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Dry Beans

Dried beans require advanced preparation before you’re ready to eat. Cooking time can vary, depending on how much you make at once, but you should expect to cook yours on high in the crockpot for 4 hours or on low for 8 hours. Preparing to cook them requires virtually no effort on my part—I simply place my rinsed beans in a crockpot, add in the water, and forget about them until they’re done. You have to remember think about your dinner plans in the morning, before leaving for the day.

The best part about dry beans is how cheap they are! One pound of beans in my area generally runs for $2, when there isn’t a sale. Each pound will yield about 9-10 servings. At that price, you only pay around 20 cents per serving! The cost difference between canned and dry may seem marginal on a per serving basis, but I’d say the savings definitely add up considering that beans are a staple in the veg*n diet.

If you want the convenience factor of canned beans, you can make a bigger batch of dry beans at once, and pour the cooked and cooled beans into small, serving-sized containers to freeze for later use. These cooked and frozen beans will last for up to one month.

That’s a lot about beans! I certainly have both types of beans readily available in my kitchen. For those days I’ve been out and about all day, a can of beans saves me from working up a sweat about wondering what to eat. Though there’s certainly nothing that beats coming home to a pot of fresh beans when I’ve remembered to cook them in the morning.

Which do you use; canned or cooked? Why do you prefer one type to the other?

The Herbivore’s Ethos

My formal training in economics means that I’m a data lover at heart. Even more, I especially love making use of market design and analysis background in understanding what it is that leads people to make the decisions they make.

The other day, I read an interesting paper on various experimental methods that researchers hoped would lead to lower rates of tax evasion. It turns out, that appealing to people’s ethos– the moral obligation to pay one’s taxes as a civic duty—does nothing to increase tax payer participation.

This study got me thinking. What is it that drives people to make decisions about eating a plant-based diet? Is it a moral obligation to do our part in mitigating climate change? Along this larger-than-ourselves argument, maybe it is an ethical belief to value the lives of living beings as equal to our own. Perhaps the horrors of factory farming and the merciless slaughtering of animals who feel pain, happiness, and life the same we do leave us with no other choice but to follow a plant-based diet?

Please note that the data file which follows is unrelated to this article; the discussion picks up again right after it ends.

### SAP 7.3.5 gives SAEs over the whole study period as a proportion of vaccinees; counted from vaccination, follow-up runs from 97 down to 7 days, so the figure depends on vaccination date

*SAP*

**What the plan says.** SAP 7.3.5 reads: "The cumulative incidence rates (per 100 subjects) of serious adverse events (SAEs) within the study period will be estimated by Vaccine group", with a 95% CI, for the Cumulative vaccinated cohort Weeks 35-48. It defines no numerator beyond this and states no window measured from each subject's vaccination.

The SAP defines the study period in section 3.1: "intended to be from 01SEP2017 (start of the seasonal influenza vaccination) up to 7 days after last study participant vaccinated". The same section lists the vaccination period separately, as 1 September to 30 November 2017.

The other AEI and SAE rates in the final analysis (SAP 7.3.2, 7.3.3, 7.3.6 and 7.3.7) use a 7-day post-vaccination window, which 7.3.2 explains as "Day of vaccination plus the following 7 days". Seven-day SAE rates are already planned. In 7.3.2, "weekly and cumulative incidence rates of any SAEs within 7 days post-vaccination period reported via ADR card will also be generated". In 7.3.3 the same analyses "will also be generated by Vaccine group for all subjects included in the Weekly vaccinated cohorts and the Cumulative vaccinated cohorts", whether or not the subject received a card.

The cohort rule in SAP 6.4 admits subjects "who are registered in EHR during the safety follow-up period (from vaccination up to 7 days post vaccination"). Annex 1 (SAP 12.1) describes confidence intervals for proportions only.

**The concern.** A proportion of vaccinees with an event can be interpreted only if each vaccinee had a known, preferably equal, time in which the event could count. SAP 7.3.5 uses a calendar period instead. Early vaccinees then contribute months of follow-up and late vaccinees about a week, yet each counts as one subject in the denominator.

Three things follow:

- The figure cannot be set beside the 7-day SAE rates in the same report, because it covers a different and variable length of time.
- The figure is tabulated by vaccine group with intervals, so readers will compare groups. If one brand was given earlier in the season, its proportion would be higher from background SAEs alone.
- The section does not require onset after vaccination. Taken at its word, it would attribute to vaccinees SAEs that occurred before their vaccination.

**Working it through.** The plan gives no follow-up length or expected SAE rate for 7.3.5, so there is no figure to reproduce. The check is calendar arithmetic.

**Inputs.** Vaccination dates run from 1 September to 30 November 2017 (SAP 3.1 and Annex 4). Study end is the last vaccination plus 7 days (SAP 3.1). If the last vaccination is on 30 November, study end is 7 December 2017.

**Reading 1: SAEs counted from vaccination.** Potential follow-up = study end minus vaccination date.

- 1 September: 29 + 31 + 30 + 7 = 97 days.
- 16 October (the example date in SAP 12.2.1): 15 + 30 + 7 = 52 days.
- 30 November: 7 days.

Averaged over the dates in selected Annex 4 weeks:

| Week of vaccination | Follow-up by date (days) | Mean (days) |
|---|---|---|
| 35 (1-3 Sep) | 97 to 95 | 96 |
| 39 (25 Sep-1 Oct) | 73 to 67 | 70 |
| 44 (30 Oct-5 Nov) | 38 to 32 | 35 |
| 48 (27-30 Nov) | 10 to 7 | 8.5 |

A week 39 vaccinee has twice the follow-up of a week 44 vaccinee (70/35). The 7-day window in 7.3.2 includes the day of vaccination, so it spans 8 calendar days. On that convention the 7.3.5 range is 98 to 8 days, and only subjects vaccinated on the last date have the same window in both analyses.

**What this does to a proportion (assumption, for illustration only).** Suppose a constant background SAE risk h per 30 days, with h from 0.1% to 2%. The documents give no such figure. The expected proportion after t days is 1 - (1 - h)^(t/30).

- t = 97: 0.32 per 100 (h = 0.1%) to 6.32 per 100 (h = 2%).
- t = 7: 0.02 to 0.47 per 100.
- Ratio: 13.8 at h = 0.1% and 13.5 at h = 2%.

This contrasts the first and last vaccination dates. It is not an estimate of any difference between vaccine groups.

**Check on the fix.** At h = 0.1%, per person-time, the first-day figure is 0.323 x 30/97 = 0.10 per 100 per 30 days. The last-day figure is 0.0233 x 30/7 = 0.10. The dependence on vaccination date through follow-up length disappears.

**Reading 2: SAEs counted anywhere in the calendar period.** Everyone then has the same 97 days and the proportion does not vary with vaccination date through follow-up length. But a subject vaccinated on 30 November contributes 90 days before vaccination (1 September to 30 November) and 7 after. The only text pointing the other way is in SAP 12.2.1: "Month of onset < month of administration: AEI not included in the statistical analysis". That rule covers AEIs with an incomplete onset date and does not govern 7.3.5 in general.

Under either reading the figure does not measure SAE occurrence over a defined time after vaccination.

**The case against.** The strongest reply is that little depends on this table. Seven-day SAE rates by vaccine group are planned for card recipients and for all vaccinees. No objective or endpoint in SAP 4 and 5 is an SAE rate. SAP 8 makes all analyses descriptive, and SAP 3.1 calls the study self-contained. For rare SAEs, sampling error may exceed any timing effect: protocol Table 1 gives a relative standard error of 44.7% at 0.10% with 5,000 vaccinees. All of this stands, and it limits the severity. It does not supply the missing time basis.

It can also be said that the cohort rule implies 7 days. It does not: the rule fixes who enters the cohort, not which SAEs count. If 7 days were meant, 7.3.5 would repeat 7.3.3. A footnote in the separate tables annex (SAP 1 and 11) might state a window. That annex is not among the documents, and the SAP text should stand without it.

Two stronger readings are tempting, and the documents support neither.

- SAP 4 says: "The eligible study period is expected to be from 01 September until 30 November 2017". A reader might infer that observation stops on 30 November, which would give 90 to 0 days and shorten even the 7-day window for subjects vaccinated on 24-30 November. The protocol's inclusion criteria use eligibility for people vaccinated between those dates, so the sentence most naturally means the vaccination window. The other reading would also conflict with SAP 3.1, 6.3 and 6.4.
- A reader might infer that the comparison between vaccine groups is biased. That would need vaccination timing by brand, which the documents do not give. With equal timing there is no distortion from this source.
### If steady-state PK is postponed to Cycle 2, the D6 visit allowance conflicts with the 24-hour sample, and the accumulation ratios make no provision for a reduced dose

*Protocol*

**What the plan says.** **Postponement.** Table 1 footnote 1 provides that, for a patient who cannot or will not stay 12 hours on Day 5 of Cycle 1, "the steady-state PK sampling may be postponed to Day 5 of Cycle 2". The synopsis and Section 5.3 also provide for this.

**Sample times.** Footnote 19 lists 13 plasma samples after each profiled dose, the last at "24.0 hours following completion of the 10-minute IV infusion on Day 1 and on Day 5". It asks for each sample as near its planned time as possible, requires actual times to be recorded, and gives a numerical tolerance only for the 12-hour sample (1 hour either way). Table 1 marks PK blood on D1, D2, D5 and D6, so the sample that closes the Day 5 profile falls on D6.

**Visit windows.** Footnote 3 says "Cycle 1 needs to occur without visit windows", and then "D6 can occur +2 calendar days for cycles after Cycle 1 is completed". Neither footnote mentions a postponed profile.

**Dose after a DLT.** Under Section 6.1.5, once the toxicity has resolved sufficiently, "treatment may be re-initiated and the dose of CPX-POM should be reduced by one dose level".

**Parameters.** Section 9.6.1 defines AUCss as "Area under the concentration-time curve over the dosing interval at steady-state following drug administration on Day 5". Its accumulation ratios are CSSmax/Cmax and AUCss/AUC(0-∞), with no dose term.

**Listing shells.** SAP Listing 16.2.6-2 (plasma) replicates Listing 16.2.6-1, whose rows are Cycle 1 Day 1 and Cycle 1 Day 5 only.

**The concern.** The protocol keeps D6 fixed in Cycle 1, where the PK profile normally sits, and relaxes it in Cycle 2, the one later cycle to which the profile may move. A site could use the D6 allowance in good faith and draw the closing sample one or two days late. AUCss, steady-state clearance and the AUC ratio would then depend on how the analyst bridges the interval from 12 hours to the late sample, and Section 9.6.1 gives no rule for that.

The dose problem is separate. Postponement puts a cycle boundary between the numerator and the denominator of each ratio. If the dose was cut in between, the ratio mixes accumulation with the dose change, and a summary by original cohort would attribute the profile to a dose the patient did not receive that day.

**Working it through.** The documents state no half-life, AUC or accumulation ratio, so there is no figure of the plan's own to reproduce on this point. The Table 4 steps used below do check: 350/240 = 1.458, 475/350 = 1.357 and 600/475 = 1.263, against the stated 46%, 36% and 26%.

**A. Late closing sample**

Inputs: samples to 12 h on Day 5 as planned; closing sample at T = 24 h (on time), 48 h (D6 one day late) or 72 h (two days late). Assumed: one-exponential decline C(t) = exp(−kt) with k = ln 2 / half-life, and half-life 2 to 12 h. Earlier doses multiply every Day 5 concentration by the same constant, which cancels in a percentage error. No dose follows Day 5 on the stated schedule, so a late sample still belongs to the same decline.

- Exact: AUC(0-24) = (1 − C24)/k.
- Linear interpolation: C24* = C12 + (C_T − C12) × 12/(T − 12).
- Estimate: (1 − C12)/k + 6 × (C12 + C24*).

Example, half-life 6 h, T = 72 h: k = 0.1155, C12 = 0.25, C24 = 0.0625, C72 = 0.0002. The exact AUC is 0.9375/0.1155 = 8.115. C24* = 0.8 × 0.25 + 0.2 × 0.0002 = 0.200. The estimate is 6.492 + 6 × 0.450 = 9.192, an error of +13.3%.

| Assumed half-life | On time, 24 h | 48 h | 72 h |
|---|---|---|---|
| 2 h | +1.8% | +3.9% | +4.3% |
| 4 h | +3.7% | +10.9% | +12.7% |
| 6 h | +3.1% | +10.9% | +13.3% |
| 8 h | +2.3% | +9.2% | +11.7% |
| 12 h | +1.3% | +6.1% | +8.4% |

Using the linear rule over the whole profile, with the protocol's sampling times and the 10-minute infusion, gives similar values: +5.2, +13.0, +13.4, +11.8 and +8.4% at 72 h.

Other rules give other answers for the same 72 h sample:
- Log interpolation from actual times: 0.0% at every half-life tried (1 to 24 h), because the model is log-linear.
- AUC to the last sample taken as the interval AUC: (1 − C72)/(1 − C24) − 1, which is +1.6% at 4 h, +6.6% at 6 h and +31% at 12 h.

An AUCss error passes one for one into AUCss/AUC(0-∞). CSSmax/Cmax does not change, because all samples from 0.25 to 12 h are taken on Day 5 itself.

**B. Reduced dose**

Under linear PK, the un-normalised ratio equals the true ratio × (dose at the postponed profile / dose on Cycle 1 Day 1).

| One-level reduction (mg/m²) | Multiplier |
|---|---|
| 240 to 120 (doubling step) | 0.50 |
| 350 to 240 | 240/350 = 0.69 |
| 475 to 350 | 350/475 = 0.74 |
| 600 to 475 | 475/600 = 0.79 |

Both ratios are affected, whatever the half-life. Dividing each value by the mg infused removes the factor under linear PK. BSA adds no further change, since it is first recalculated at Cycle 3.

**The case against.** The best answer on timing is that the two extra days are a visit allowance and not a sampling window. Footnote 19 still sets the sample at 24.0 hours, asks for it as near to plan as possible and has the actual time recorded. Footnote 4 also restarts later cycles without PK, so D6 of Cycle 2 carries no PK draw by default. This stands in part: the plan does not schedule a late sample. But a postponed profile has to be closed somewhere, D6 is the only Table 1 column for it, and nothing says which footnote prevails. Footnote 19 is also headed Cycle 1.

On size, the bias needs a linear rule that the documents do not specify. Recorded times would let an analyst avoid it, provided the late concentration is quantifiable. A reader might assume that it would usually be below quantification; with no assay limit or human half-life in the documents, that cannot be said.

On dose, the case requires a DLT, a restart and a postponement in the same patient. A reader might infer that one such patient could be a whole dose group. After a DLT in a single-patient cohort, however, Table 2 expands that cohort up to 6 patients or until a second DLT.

On the other hand, it could be all about us. The desire to be healthier and to lose weight is also an oft-cited reason in people’s decisions to turn to a veg*n diet. Animal and planet welfare is just a secondary concern, if one at all, in one’s desire to cut out meat on the path towards a slimmer figure. Juice based diets, after all, leave little room for consuming full meals. Especially filling animal products.

Surely some (like myself) are born-and-raised vegetarians who either carry on the plant-based diet out of tradition or a conscious decision to do so in adulthood. Speaking for myself, it was a combination of both.

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Plants and I are still friends today

I question plant-based eaters’ motives because surely it must have an impact on one’s long-term adoption of a veg*n diet. Once we arrive at our decision, what determines how long we’ll give up meat and/or dairy? Does the dieter, who, after witnessing unsatisfactory results in her weight loss goal switch readily to a diet less full of sugary fruit and carb-laden starches? Indeed, a paleo diet rich in meat might be the key in reaching weight-loss goals. In the veg-dieter model, eating a plant-based diet is only a means to an end.

Surely, we give up meat at a cost. When our friends insist on trying out the local hamburger joint or enjoying a fine dining experience at a steak house, we show up as the veg head ordering a salad. But we hold steady in our commitment to animals and the planet because we see no other option. The price we pay in the form of side-eyes and strange looks dwarfs in comparison to the strength we find in acting on what we believe to be fundamentally true.

Could it be true that the ethos affirming we are part of something more than ourselves be the sole driver of a devoted plant-based eater?

What do you think? If you follow a plant-based diet, what are your motivations behind doing so? What about others you know who don’t eat meat?